In an embarrassingly public row between a husband and a wife (what’s new?) I overheard the man – obviously battle-scarred and shell-shocked from years of hen-pecking – say (or was it plead?), “It’s not that I have no control over my money; it’s the unexpected things that come up and take it all away that I have no control over!”
Whoa! This guy probably summed-up my life’s story in one mad-scramble-for-the-life-raft of a sentence. My heart bled for him.
With high-energy death rays pouring out of her eyes, she shot out a gavel-pounding, “Then you should have been smart enough to plan for the unexpected!”
Hmmm! But how exactly does one plan for the unexpected? Isn’t the unexpected something we never anticipated, and therefore, never had the chance to plan for in the first place? I guess it’s easy, in retrospect, to say you should have thought of this or you should have thought of that; things are always clearer with the benefit of hindsight. But before-the-fact, just how much foresight can one be reasonably be expected to have? Come on! We all know crystal balls don’t work.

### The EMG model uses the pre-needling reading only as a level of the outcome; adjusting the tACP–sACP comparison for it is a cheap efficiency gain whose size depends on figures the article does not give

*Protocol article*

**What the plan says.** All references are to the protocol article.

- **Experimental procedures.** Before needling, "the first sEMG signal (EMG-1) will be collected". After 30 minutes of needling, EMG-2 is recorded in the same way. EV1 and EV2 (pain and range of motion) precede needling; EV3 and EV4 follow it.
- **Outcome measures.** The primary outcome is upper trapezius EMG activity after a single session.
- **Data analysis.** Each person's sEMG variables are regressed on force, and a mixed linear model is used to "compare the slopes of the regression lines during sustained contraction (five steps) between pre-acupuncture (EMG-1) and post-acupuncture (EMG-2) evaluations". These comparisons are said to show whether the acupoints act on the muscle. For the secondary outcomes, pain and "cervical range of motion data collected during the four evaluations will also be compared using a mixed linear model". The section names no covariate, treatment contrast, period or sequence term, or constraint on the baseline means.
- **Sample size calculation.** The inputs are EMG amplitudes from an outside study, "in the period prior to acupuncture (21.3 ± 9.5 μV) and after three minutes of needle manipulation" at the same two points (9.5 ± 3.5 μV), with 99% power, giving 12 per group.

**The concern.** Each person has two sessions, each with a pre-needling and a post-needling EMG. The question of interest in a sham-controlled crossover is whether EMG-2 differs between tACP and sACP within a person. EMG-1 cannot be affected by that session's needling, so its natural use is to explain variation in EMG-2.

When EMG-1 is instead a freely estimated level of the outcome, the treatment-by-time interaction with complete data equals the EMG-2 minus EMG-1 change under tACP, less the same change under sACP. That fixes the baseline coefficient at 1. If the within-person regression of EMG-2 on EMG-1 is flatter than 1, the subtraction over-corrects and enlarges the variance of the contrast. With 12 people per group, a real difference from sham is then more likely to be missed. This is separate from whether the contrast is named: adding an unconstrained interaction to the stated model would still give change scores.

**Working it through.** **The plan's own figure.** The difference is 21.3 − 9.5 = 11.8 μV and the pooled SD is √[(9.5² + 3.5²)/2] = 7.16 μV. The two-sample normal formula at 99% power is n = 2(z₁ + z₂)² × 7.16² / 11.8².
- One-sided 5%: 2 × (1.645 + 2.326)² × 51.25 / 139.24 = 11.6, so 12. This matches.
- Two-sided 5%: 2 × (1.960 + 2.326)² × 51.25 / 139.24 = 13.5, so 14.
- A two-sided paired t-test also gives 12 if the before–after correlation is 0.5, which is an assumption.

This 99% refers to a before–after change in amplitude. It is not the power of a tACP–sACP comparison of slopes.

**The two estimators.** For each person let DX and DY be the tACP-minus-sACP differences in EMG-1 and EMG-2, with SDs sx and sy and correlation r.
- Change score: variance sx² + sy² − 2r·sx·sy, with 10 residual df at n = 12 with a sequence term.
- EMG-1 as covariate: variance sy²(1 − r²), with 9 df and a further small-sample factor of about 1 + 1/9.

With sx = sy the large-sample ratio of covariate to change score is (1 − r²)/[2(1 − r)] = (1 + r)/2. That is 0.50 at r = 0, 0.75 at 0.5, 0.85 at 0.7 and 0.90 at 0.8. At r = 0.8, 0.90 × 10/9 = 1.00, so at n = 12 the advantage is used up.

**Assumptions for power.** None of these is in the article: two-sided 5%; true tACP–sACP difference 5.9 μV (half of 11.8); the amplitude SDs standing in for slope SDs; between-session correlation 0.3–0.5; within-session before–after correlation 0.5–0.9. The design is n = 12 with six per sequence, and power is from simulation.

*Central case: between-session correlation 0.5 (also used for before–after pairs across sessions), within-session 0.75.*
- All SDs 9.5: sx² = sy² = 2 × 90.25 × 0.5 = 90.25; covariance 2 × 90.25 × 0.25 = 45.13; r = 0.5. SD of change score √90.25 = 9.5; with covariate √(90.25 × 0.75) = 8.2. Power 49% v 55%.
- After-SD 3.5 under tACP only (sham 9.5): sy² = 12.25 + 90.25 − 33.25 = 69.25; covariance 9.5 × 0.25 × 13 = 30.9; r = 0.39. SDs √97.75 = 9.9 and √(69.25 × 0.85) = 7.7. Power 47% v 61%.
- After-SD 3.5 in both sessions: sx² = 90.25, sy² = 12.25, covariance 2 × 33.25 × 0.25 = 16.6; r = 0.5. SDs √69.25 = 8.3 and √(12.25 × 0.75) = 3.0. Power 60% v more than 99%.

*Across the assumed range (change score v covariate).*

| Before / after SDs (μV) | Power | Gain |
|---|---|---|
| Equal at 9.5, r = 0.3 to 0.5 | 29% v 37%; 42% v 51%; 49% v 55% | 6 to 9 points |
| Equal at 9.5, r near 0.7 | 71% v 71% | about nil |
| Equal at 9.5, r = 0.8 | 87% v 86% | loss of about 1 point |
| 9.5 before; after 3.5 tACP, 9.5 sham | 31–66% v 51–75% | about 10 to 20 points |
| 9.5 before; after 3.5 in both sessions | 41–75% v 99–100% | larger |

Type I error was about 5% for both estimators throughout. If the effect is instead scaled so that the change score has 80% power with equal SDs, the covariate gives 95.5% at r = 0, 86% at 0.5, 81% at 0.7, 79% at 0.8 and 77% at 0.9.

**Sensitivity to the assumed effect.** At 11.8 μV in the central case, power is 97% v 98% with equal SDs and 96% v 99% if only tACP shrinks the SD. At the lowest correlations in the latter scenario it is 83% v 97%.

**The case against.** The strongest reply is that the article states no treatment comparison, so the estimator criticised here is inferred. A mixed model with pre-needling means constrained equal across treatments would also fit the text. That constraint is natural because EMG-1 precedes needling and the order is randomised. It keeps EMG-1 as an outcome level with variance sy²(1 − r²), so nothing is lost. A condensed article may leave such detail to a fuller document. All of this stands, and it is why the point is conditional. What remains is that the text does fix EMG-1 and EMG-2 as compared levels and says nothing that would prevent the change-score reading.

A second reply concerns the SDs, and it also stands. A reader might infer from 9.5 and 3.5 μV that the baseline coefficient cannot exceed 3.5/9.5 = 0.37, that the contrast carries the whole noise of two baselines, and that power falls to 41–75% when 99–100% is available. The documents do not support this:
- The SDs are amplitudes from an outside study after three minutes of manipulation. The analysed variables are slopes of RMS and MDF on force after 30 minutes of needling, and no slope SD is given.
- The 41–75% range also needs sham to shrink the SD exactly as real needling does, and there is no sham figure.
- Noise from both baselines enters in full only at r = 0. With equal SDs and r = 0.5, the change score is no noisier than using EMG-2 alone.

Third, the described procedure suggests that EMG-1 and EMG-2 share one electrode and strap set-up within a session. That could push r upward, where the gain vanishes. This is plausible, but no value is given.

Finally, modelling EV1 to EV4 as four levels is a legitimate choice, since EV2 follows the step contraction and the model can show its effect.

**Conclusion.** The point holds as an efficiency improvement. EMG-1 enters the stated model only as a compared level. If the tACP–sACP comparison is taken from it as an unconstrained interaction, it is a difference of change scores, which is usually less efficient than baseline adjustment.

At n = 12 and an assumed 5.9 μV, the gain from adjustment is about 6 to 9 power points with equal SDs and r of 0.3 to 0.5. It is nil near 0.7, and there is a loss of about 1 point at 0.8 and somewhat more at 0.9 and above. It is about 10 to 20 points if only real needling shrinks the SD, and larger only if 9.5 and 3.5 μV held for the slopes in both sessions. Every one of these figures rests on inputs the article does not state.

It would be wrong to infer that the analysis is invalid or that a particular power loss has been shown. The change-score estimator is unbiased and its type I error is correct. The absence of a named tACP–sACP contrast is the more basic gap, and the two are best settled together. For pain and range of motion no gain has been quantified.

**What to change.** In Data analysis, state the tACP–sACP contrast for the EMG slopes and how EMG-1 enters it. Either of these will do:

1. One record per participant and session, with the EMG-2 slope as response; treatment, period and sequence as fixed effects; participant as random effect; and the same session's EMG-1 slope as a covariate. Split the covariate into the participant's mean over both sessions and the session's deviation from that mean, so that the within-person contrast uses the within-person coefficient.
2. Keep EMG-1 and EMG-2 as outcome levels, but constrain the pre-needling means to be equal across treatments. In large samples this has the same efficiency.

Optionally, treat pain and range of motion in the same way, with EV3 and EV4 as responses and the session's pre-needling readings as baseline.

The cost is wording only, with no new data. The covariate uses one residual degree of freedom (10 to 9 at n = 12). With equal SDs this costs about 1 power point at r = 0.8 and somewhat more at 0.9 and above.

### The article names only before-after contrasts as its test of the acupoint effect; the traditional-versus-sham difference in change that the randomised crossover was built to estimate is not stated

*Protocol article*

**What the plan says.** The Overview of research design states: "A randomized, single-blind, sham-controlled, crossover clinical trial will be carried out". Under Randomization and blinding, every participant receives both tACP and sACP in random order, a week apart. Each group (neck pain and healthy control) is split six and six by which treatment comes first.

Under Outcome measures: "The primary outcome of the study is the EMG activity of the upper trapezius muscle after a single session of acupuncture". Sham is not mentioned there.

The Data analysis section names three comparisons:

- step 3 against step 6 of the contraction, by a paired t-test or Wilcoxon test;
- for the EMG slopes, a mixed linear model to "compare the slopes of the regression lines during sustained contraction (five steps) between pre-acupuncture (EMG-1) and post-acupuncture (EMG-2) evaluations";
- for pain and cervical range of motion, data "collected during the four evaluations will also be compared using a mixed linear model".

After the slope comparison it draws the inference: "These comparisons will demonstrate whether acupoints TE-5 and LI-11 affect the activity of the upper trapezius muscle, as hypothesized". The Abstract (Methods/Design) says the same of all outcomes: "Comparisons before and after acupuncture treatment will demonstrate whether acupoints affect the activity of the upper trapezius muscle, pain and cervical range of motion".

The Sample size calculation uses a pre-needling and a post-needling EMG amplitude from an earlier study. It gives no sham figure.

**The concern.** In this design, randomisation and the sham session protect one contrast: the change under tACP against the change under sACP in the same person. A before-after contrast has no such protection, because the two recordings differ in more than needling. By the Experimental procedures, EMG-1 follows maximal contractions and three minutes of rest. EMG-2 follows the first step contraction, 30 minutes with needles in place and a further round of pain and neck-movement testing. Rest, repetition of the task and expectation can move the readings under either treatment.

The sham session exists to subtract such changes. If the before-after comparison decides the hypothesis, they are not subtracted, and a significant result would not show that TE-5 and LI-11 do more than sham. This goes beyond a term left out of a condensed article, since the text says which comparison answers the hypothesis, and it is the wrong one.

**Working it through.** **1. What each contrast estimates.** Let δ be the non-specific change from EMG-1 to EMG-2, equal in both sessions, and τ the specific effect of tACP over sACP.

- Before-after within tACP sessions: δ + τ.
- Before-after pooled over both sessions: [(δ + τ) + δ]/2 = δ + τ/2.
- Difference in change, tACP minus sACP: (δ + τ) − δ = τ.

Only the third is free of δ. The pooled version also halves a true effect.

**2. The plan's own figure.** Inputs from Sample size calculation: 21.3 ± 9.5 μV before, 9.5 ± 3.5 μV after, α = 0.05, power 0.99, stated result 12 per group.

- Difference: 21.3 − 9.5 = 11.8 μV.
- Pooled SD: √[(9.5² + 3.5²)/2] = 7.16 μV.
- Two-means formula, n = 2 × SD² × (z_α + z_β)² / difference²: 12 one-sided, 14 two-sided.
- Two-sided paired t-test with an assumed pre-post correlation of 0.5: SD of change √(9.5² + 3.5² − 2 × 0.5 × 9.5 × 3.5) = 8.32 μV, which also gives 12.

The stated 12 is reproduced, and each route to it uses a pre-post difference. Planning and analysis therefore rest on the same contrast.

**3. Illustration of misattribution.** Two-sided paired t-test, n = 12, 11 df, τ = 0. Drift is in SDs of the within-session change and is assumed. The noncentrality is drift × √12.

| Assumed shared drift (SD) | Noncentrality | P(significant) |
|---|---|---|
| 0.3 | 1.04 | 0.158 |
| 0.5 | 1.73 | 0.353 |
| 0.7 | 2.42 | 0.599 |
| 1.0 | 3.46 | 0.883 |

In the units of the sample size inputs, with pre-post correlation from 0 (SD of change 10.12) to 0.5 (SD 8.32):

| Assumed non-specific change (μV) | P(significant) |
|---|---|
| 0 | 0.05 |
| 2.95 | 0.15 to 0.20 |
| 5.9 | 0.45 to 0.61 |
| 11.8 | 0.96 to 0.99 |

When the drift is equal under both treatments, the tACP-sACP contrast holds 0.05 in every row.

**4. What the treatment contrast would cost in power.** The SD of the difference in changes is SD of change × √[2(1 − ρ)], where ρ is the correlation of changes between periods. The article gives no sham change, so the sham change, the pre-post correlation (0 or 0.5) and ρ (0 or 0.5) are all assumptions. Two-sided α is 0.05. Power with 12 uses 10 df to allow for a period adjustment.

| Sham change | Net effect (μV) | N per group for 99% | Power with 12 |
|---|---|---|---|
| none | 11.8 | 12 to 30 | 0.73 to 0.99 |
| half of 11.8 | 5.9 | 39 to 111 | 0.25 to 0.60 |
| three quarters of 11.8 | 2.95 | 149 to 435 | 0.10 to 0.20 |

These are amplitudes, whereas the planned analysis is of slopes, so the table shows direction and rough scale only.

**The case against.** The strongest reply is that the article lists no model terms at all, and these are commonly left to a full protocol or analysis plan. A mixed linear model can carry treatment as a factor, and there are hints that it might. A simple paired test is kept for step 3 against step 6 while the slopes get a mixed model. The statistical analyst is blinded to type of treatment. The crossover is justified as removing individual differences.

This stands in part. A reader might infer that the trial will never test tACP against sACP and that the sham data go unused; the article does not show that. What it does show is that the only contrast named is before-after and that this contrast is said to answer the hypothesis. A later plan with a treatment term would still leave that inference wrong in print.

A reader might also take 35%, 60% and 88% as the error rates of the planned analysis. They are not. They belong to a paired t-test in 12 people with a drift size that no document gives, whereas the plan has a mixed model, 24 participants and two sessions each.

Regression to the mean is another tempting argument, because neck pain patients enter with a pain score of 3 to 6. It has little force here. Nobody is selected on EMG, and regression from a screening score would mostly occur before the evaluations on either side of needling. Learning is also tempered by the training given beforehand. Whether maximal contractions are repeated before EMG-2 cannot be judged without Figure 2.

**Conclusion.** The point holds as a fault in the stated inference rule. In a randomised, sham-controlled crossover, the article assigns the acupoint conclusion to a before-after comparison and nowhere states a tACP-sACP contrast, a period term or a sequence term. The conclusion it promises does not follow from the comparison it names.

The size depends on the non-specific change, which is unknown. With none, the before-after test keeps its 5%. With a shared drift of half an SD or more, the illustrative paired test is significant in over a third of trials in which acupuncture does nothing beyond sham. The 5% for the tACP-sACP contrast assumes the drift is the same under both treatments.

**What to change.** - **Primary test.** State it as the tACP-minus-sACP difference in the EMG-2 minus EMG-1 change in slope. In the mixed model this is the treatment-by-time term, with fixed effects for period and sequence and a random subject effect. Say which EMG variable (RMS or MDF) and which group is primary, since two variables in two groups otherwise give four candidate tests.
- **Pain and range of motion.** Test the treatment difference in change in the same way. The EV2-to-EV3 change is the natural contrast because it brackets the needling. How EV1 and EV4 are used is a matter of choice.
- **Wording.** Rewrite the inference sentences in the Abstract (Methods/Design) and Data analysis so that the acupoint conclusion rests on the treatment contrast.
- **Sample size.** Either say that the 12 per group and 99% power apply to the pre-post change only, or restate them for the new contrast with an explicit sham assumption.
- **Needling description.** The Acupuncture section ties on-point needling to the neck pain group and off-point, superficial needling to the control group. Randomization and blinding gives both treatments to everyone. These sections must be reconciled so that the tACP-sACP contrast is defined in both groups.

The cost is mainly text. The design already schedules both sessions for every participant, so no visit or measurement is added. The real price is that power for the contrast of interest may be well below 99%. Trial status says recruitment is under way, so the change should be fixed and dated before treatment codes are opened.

What’s worse, the money we have at our disposal at any given time is finite. Unfortunately, the number of things that can go wrong isn’t! Sometimes the cost of the unexpected is within the limits of the budget item we term ‘contingencies’. Sometimes they are not. After all, life is not obliged to comply with the plans we have made – no matter how painstakingly these plans have been formulated.
Then it grabbed me by the short and curlies. The poor sod that was having the embarrassing public row with his wife was NOT being carpet-bombed, napalmed and then bayoneted for his lack of planning ability. Think about it: no one can be reasonably expected to be able to plan for every contingency. Instead, the assault was as a result of his inability to earn enough money. It is as simple as this.
As she grabbed him by the ear and led him to their car for failing in one of his husbandly duties, I wondered if she – in her sanctimonious righteousness – has never failed in her duties as a wife. Life must be wonderful for her. I mean, isn’t it great to have someone to blame – someone who morphs into a punching bag – for when things go wrong?
Really? Did she lead him off into the sunset by his ear? Not really. That was what I imagined she would do if she thought there were no policemen around.
Note to men: Money is a great equaliser i.e. the mother of all ‘shut-up’ tools. Unfortunately, for some, it is not so easy to come by.